New Mexico governor moves to limit methane emissions, combat climate change

(Reuters) - New Mexico Governor Michelle Lujan Grisham on Tuesday ordered state officials to develop regulations to reduce methane emissions from its oil and gas industry and separately rollback statewide greenhouse gas output over the next decade.

FILE PHOTO: Democratic candidate for governor Michelle Lujan Grisham sits down for a meal at Barelas Coffee House on midterm elections day in Albuquerque, New Mexico, U.S., November 6, 2018. REUTERS/Brian Snyder

The New Mexico Energy, Minerals and Natural Resources Department and Environment Department were directed to enact methane emission reduction “rules as soon as practicable,” the executive order said.

Lujan Grisham, a recently-elected Democrat, campaigned on the promise of tightening environmental guidelines for the southwestern state’s fossil fuels sector.

As home to part of the booming Permian Basin oil hub, New Mexico has doubled its oil output in recent years to become one of the top crude-producing states.

In her executive order, the governor also formed a task force to develop a plan to curb the state’s greenhouse gas emissions by 45 percent from 2005 levels by the year 2030. The group is set to release its initial recommendations by Sept. 15.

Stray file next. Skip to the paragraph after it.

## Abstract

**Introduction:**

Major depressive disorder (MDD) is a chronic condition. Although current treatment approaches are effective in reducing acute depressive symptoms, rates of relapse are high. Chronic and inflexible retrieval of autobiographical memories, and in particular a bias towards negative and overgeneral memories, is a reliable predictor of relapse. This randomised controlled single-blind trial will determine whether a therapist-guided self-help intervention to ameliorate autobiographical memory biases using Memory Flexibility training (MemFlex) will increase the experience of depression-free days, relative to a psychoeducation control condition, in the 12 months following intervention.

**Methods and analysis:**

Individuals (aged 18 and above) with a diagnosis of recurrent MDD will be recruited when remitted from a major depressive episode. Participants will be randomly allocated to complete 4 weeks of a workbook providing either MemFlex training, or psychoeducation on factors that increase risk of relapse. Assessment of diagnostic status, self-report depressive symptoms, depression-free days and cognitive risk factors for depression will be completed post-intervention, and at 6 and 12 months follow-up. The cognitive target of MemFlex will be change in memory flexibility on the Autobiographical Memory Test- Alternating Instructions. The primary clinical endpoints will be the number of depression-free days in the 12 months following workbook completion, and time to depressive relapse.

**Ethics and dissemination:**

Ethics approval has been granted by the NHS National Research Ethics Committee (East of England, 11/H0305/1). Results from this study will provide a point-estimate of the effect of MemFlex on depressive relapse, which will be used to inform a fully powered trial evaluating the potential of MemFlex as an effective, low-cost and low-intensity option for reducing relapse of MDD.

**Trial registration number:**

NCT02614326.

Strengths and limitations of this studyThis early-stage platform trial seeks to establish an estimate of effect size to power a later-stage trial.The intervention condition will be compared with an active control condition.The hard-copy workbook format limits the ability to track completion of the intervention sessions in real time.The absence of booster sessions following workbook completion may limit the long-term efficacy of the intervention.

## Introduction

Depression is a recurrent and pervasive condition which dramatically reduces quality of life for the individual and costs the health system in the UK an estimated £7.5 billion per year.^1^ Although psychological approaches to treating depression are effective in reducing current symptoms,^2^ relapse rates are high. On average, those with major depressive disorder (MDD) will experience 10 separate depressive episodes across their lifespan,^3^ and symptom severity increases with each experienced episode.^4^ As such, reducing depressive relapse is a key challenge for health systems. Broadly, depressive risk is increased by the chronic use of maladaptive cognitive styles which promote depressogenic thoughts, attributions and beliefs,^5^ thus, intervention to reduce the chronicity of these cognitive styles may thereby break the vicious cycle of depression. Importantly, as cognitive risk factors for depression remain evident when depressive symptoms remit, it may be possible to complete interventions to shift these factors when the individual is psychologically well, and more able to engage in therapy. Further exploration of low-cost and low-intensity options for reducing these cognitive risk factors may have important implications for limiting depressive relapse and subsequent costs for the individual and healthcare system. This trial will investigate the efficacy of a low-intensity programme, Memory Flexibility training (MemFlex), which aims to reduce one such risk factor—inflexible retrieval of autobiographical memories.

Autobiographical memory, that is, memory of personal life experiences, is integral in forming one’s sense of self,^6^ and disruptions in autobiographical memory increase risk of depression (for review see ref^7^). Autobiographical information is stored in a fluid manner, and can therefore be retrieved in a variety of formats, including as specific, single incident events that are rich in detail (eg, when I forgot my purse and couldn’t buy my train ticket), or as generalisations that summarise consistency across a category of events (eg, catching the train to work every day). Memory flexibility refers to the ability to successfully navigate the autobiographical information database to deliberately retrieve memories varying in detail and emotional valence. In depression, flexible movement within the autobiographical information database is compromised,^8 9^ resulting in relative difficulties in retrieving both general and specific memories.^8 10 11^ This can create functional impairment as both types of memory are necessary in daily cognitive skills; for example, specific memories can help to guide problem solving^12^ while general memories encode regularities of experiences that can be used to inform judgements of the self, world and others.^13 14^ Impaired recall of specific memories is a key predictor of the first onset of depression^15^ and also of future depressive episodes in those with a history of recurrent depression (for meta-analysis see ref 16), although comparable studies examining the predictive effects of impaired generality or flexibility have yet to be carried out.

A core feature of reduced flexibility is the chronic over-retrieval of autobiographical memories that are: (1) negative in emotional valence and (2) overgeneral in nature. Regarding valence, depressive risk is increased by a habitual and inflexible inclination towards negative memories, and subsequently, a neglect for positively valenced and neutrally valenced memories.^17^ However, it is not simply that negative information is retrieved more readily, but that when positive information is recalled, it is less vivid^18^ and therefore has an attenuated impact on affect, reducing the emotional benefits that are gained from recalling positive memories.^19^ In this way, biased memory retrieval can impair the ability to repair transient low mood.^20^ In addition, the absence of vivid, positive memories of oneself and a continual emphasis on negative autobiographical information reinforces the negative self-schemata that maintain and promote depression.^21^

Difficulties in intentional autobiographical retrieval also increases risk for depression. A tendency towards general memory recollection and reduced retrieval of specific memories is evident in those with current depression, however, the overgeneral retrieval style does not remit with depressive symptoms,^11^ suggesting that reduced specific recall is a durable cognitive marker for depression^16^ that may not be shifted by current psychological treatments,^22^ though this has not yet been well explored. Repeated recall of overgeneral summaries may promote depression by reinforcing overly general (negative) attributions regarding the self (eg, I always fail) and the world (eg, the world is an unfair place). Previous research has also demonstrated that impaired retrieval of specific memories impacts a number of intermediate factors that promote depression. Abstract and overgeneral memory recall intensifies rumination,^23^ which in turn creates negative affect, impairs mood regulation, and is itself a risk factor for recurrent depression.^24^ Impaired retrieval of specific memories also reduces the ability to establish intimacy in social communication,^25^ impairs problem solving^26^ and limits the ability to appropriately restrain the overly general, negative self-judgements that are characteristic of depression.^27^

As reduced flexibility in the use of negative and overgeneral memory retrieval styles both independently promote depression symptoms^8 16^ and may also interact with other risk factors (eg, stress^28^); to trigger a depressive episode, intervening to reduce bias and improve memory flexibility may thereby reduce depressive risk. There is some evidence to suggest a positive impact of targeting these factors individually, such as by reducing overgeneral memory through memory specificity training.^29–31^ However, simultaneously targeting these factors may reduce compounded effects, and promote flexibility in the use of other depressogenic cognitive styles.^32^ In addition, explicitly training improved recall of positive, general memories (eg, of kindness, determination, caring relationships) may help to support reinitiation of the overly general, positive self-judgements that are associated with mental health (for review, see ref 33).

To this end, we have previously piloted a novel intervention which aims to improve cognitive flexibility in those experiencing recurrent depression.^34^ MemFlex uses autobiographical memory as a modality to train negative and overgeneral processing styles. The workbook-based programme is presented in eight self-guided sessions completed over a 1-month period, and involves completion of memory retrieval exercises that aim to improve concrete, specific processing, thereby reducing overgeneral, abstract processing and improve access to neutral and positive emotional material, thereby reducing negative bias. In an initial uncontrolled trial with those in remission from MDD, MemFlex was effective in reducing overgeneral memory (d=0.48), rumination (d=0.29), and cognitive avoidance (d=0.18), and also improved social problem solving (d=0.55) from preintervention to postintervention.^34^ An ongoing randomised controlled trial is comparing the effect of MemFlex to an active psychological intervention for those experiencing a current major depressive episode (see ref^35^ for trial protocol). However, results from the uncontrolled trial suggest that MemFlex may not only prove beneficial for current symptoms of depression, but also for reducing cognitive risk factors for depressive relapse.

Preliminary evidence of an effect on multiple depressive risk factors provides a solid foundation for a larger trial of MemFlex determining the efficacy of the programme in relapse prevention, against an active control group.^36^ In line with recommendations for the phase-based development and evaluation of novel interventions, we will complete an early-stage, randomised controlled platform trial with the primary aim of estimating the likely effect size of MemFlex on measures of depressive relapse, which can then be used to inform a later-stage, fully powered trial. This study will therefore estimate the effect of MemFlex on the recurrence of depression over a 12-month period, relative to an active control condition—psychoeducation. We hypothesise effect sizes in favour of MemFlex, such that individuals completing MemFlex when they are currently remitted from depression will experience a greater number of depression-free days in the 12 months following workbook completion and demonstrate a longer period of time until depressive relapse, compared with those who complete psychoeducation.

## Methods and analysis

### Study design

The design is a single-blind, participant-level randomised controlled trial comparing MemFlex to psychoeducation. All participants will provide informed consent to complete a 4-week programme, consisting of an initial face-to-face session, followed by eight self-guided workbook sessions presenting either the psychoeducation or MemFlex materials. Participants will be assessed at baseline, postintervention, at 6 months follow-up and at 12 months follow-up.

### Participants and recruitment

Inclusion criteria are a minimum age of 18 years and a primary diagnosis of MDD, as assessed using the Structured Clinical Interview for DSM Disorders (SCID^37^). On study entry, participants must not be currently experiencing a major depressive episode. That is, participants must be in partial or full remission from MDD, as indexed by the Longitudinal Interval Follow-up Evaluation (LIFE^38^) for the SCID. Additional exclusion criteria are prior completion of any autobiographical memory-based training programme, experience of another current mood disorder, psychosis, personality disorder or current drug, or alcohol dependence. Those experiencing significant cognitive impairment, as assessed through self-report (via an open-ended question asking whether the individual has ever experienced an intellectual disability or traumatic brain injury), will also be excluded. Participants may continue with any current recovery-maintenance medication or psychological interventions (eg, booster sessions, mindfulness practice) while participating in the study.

Additionally, Lujan Grisham announced New Mexico has joined a group of governors, known as the U.S. Climate Alliance, electing to uphold the Paris climate agreement despite President Donald Trump’s decision to remove the United States from the pact.

Also on Tuesday, a New Mexico lawmaker filed legislation, backed by Land Commissioner Stephanie Garcia Richard, to increase the royalty rate on 9 million acres of state land.

The bill would increase the state’s typical 12.5 to 20 percent royalty to match Texas’ 25 percent royalty, though it would target only the top performing wells. The higher royalty rate would kick in for oil wells when production reaches 20,000 barrels per month.

The bill would also require companies to pay royalties when natural gas is flared or vented - something that is common when new oil wells come online but gas pipelines are not in place.

Garcia Richard’s office noted in a news release that the state loses around $1 million per month on unpaid royalties due to venting and flaring.

The bill would only impact new oil and gas leases that the state negotiates.

Reporting by Laila Kearney in New York and Jennifer Hiller in Houston; editing by Diane Craft